And you can imagine the happiness of the two traitors when they were back in their room after the success of their mission, and when, close to the lighted candle, they were studying the precious bezel, the lodging of such a lovely being! All they had to do now was to make her come out. Roland took this easy task upon himself; with his nail, he lifted the light cover of gold, put his lips to the opening… And a fearful thought came to them! What if the maiden was not in the ring? What if Aymeril set her free at night so he could have her lie next to him? If they were in his place, that’s certainly what they would have done. They had not thought of this possible hitch. They had perhaps slyly slipped into a bedroom, conducted themselves as perfect thieves for nothing, they who were gentlemen and princes! They were immediately reassured. The maiden was in the ring! Or, rather, only half of her was still there, since she was coming out. In the room’s shadowy light they saw delicate stuffs of silk and gold growing taller and larger and swelling out. Ah, a lovely sight! They were already breathless with thoughts of the joy they would soon have, when the delicate little creature had grown full-size and would put her arms around their necks, first one of them, then the other, saying, “What would please you, my dear master?” Indeed, they felt a caress about their necks, like a sleeve slipping…, but only a sleeve! No, no arm inside the cloth! And, embracing the dress of silk and gold, they realized that it was empty too! At the same time, there were, on the other side of the wall, the wakening sounds of kisses and laughter. How sheepish they felt. So, what had happened? The just punishment for their betrayal. Every night Aymeril would set the maiden free and have her sleep next to him, as they realized too late. But, then, why did the garments rise out of the ring? Well! Because the foresighted captive, at nightfall, had a habit of undressing under the bezel, even before being summoned, so she could more quickly please her handsome friend!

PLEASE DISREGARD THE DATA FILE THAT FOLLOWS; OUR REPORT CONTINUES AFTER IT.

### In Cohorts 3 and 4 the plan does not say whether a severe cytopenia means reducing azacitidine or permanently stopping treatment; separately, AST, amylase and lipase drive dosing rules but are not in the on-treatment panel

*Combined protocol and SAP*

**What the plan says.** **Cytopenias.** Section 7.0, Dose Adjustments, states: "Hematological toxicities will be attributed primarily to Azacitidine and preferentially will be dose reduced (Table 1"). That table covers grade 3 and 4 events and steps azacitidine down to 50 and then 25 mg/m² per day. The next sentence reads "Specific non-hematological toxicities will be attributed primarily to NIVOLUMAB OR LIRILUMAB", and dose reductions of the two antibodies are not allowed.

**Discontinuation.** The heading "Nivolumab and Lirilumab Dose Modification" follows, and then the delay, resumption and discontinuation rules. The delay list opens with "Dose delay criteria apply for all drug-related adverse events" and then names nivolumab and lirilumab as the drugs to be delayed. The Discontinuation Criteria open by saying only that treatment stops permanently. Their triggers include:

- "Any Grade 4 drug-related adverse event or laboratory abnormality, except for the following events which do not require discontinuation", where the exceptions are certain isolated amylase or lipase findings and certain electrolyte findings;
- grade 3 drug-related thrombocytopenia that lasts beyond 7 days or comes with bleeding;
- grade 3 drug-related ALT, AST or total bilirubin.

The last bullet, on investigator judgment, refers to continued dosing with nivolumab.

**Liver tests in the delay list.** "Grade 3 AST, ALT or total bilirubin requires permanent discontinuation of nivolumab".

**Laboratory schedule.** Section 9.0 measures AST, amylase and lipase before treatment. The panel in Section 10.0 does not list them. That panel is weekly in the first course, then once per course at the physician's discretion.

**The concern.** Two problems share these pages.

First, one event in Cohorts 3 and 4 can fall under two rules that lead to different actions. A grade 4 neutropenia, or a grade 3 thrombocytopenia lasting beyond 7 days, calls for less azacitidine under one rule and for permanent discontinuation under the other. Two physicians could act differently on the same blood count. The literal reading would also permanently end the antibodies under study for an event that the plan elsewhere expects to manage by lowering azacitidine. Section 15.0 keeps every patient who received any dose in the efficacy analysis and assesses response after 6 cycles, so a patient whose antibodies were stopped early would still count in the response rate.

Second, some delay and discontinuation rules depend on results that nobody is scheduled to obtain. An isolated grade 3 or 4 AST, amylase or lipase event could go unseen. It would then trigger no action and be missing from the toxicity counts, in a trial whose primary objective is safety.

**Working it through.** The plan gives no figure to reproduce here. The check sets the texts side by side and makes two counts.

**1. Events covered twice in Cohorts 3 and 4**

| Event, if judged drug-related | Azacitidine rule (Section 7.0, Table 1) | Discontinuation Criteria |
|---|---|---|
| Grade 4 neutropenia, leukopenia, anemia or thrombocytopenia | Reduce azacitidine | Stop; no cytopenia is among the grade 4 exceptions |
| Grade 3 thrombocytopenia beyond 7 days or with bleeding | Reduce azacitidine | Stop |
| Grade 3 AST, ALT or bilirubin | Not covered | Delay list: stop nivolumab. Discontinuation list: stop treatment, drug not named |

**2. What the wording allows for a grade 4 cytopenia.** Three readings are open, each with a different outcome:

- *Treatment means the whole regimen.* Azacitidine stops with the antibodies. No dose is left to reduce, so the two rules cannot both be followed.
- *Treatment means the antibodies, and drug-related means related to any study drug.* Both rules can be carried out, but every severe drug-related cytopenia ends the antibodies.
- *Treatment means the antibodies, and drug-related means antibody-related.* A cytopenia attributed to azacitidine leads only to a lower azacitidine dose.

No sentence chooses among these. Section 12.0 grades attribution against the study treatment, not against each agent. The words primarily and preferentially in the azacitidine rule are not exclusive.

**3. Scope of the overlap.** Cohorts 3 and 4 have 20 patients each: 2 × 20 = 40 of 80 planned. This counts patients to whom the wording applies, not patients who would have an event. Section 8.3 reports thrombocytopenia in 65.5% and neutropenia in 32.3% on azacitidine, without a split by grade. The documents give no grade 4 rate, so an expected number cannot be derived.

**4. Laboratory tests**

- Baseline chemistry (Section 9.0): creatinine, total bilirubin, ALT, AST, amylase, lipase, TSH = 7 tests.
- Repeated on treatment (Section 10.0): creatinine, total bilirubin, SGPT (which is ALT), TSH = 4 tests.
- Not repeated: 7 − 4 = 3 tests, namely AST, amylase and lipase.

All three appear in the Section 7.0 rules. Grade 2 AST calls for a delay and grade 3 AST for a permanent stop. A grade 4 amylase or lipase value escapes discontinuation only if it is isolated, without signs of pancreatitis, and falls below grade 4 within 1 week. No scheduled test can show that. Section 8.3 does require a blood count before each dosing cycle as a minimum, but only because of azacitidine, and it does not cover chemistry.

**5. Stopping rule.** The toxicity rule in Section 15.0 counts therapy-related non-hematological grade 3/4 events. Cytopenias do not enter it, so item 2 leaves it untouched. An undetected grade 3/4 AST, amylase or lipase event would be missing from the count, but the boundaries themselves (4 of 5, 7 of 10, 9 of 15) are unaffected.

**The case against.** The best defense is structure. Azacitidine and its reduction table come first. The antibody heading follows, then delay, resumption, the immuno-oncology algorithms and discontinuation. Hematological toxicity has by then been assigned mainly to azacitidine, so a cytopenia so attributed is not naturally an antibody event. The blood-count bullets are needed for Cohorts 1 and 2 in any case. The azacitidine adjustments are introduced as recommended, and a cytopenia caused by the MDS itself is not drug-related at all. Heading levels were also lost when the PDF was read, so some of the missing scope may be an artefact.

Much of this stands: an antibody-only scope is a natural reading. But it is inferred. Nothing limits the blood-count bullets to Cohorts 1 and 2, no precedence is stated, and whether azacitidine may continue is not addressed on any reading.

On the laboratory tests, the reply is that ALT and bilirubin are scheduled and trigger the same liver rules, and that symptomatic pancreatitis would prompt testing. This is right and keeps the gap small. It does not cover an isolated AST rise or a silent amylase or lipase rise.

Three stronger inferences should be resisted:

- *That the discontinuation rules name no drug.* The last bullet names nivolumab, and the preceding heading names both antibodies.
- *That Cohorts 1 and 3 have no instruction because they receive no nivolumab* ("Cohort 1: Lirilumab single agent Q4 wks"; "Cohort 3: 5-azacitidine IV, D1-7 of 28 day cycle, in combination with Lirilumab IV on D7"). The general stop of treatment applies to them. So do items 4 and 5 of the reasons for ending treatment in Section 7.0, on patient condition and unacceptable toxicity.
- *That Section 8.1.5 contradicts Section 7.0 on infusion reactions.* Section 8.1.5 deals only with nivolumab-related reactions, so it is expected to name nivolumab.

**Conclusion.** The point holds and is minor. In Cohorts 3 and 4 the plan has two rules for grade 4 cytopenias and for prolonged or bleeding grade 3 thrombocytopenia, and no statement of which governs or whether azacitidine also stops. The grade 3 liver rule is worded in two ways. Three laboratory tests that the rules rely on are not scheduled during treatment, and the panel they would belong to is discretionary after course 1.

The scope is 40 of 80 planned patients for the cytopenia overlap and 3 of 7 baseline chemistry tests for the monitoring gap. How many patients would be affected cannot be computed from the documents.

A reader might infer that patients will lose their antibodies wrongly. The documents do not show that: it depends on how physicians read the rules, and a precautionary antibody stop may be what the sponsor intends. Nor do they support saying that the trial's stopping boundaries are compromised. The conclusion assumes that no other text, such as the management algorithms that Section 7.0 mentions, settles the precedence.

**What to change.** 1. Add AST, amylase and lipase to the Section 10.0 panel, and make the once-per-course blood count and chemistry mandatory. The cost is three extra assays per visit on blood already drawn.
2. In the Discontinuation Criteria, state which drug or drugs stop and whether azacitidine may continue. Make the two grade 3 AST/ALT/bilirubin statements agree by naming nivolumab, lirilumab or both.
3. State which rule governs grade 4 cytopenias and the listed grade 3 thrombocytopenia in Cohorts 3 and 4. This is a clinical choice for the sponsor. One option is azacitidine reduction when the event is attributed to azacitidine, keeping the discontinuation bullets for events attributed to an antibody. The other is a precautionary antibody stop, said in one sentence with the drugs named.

Author’s Statement on Beauty
Like watching the rolling wave that could take a life,
Beauty makes us feel good but does no harm.
It’s an Aboriginal child having fun in the dry outback,
And Arthur Boyd’s painting, “Prodigal Son”, cleaned of graffiti.
It’s colourful coral in freezing Antarctic waters,
And my mother sketched by my father before he changed.
It’s releasing a trapped Christmas beetle the colour of shot silk,
And teaching Copperplate cursive to a student who prints.
It’s the fire that warms, not the fire that burns,
But when it does, it’s the solid ruin that remains.
Catulle Mendès (1841 – 1909), a French writer of Portuguese descent, was allied with Parnassian poets who advocated restraint and technical perfection in writing, using fantastic tales to criticize bourgeois values. Mendès was a great creator of fairies, producing among other writings a number of original and reworked fairy tales aimed at a Decadent adult readership.
Patricia Worth has a Master of Translation Studies from the Australian National University. Ten of her translated stories from the 19th and 21st centuries have been published in Australian, New Caledonian and US literary journals, including The AALITRA Review, Sillages d’Océanie 2014, Eleven Eleven and The Cossack Review. Her translation of George Sand’s Spiridion was published by SUNY Press in 2015.